Black Foxxes – I’m Not Well: Cathartic And Honest: A Retrospective by Mark McConville

Black Foxxes, Mark McConville, Music, Non-fiction, Punk Noir Magazine

Staring into the abyss, that darkened void, can ultimately hinder your cravings for the light. Joy is something we all look for in this hard-boiled world, where war pulverises and where news stories send us into a state of worry. Masterminding our own journey can juice us of energy, choosing what path to follow is complex. One could take us to utopia and the other could take us to suburban decay. Breaking through barriers is commended, standing within the constraints of isolation, not so.

Sadness is everywhere. It mutates, it puts us in a stranglehold, and it can break us. Depression nestles profoundly, niggling and spreading, causing anxiety to reach a dizzying high. And some of us walk through life disenchanted and disenfranchised, catching common colds, and trying to mark in our diaries when change will commence. Optimism is a feeling well all must embrace, but on days where the rain and wind intertwine, it can be like sawing through brick.

Music challenges our minds. It can spearhead revolutions and pin us to its arresting core. Its foundations grow into something complete and extraordinary. When listening to a song that resonates, one which is cathartic and honest, one which isn’t repetitive, it will lift you from the dirty ground and it will make you channel your emotions.

English band Black Foxxes are a collective of musicians who channel their emotions fully. The act, bridge the gap and try to revolt against the incoming tide of misery. Although they try, melancholy usually strikes heavily. This doesn’t taint the overall composition, it enhances it. There’s no dip, there’s no breakage, the music is still wholesome but it may take time to value the art.

Black Foxxes Cover Art.

Throughout out their 2016 debut album I’m Not Well, Black Foxxes expel the notion of optimism. Although, it didn’t extract them from the rock pack. The album ranked highly and racked up many raving reviews from music critics. Many journalists mentioned the emotional connection they had with the record. And they’re not wrong as it is truly sparkling and deeply cathartic.

As debut records go, I’m Not Well is a raw masterstroke of guitar precision and lyrical significance. Lead singer/guitarist, Mark Holley sings with subtle edges, sending his voice through the motions. The whole band are talented, there’s no doubting that, and I’m Not Well showcases this in abundance. The whole concept is compelling, the dark world presented is gloomy, but the subject matter astounds.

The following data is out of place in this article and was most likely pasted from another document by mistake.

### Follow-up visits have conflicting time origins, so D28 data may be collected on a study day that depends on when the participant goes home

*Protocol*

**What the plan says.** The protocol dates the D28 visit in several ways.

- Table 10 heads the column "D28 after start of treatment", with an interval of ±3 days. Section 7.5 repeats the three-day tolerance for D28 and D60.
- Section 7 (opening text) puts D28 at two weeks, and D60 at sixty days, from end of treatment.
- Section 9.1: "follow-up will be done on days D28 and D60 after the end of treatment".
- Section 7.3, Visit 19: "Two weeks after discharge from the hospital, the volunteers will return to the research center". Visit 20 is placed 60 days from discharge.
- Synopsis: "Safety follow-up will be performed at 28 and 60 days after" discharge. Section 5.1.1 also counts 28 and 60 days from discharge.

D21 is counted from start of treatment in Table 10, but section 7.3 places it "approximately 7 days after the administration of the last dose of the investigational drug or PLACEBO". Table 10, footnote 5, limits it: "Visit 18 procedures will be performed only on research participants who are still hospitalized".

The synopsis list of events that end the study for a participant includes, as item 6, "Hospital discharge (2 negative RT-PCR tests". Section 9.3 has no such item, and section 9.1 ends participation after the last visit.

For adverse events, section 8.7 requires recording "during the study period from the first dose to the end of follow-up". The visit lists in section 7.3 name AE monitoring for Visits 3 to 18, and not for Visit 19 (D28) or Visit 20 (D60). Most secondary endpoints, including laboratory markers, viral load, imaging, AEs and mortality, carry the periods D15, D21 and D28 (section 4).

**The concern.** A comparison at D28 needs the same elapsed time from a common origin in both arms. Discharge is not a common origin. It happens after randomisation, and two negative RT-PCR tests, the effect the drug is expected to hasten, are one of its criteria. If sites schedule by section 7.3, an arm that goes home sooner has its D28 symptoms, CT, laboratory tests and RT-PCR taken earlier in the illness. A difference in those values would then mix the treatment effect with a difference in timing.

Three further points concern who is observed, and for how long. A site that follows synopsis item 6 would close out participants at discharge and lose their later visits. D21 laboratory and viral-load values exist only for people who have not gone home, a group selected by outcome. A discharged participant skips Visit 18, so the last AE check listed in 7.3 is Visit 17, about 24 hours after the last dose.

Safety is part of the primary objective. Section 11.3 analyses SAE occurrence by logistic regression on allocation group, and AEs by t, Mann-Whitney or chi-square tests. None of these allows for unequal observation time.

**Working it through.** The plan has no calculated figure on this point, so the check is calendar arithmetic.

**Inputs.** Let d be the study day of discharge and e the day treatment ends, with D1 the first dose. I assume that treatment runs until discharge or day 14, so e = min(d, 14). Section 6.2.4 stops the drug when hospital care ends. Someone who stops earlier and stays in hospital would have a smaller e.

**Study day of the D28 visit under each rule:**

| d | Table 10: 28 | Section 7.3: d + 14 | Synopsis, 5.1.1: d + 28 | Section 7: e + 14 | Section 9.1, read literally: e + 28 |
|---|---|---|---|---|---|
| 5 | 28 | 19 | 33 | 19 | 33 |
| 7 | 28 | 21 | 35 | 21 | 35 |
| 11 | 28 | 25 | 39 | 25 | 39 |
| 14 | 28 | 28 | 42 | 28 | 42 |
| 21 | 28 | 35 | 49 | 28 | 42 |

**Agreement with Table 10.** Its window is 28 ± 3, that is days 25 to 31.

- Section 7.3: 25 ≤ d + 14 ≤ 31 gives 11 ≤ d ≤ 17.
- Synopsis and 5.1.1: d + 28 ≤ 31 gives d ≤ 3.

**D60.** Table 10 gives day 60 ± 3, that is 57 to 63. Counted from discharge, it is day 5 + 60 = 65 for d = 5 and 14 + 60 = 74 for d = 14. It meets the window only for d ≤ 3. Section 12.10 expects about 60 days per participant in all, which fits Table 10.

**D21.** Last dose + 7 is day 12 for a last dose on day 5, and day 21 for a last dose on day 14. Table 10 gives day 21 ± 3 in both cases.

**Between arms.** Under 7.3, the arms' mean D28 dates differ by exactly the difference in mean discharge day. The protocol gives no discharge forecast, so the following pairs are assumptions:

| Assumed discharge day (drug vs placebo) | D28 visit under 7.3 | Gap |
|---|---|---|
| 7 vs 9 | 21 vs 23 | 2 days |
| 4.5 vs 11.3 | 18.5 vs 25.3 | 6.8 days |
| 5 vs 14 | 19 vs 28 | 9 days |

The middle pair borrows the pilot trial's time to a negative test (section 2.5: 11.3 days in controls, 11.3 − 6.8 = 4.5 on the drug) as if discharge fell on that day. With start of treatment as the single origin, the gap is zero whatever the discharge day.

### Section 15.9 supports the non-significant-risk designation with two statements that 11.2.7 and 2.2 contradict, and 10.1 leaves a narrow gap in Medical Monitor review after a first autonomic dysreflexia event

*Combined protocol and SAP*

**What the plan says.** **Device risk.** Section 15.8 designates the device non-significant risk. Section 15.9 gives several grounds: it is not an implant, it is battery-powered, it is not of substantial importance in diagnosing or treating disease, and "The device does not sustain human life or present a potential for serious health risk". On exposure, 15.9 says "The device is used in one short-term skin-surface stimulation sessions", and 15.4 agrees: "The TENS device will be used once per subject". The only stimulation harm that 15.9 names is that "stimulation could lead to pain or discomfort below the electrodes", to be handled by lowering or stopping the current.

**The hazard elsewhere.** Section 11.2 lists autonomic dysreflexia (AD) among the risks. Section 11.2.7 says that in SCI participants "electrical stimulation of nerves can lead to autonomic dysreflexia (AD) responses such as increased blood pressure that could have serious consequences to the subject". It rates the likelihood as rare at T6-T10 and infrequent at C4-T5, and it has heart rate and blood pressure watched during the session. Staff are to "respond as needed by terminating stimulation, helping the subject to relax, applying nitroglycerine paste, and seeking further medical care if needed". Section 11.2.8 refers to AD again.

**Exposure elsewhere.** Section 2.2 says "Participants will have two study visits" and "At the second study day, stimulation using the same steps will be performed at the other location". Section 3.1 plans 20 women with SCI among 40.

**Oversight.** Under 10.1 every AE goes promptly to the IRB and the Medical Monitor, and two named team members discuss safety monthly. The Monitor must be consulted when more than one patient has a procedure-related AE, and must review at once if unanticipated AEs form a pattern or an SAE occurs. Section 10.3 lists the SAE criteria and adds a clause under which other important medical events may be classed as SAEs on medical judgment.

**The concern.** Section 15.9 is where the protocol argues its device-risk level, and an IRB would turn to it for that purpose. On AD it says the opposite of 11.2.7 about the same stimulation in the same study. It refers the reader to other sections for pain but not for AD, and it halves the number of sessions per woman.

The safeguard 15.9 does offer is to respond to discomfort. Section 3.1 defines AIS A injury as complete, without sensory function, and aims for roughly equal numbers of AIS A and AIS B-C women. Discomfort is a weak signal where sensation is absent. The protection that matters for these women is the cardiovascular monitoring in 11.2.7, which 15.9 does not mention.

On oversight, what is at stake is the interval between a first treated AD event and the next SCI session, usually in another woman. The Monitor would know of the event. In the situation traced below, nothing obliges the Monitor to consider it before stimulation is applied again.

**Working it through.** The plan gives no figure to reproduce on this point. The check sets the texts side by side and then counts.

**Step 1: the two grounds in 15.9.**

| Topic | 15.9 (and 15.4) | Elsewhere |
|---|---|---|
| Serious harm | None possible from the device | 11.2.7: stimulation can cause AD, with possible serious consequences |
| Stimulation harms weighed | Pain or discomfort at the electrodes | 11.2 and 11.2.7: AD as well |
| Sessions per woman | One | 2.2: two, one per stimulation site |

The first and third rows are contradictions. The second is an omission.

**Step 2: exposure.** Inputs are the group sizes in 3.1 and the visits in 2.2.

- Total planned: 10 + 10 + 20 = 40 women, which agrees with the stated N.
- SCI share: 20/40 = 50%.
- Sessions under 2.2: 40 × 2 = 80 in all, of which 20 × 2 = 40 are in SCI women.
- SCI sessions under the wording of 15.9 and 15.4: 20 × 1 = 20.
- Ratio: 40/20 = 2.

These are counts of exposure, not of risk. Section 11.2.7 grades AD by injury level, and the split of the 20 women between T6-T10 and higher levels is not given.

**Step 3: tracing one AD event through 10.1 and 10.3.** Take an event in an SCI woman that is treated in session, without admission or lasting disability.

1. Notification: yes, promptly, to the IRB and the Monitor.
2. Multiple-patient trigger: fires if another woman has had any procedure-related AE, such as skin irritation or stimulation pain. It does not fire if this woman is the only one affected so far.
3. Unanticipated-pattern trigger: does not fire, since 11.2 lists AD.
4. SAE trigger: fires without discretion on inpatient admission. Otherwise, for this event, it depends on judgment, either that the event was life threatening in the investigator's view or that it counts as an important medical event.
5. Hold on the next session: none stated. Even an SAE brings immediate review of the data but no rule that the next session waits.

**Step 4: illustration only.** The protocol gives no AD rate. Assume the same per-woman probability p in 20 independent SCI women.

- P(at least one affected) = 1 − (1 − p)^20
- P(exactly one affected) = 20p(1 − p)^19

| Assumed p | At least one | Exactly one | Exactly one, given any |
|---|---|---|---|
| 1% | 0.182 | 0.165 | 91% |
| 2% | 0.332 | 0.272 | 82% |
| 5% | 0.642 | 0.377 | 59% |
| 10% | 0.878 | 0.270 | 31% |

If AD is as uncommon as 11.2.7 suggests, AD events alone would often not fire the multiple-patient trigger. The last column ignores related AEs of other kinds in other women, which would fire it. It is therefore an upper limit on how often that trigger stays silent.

The subject matter is a not a preview into the mind of Holley, it’s a stark insight. His mind-set is evidently corroded with depressive snapshots and snippets. His dreams are crossing over into nightmares. But, he’s truly a wordsmith, a poet, a maker of gripping sentences. He’s also on the cusp of losing his mind, but swiftly draws himself back into reality.

I’m Not Well is portrays sadness at all levels. It could be pigeonholed as an emo record, but it’s more than that. It delivers sentimental worth. It’s not loose on development or story. The lyrics are concise and intelligent, fired at the world like an arrow, through the toughness of its skin.

The album evokes. Providing 11 tracks. The title track starts proceedings. It is a song draped in sorrow. It drags the listener in, and becomes a token of survival. The guitar strokes are mind-blowingly coherent. The words have been formed out of drastic experiences. Holley bellows ‘As the sun comes quickly and the moon begins to fade, I keep drinking alcohol so I lose my fucking ways’ the protagonist is clearly lost in a bottle, fighting crimes and looking for the hand of redemption.          

Throughout the whole compendium, questions are answered, pain is described, and desolation is a dominating factor. Husk showcases this well. Empowering guitar lines stretch far and add bite to the discerning lyrics ‘Oh I’m wasting away, lost, shiver, husk, my love fades when you’re not around’ love is all also a prominent feature on this disc too, but it has been smashed and dragged through the dirt. The character of this fable lacks hope.

Although it’s an emotive album, at points, there is sheer intensity. Barricades are breached, boundaries are crossed, and the music becomes louder and unapologetic. Holley doesn’t want his voice to be a limp noise either, he wants to be heard through the musings that have been placed in front of the faithful who choose to listen. Many have immersed themselves into the true workings of I’m Not Well, embarking on trying to unravel its plot, its storyline.

Not many albums have an outline. Some are plain and incoherent. I’m Not Well is bursting with poetry and consistent narration. Taking it a part, would take time, but if you’re ready, then by all means fondle its under-skin. Waking Up is a track which engages and is profoundly gratifying and abrasive. From kick-off, the song emerges as a brash contender, and Holley doesn’t hold back. He screams and sneers, proving he is a competent vocalist.

I’m Not Well is a remarkable listen. It’s a tour de force of a record. From the instrumentals to the lyrical fluency, it dazzles. The opus may not be for everyone, it may not appeal to the upbeat traveller who strives for the buzz of jubilation. It is a depressive album of tales which will connect largely as a crutch for the alienated and the introverts. Yes, it was released 4 years ago to a sceptical audience, but they began to see its potential and they began to delve gallantly into its sombreness.

Bio: Mark McConville is a freelance music journalist who has written for many online and print publications. He also likes to write dark fiction.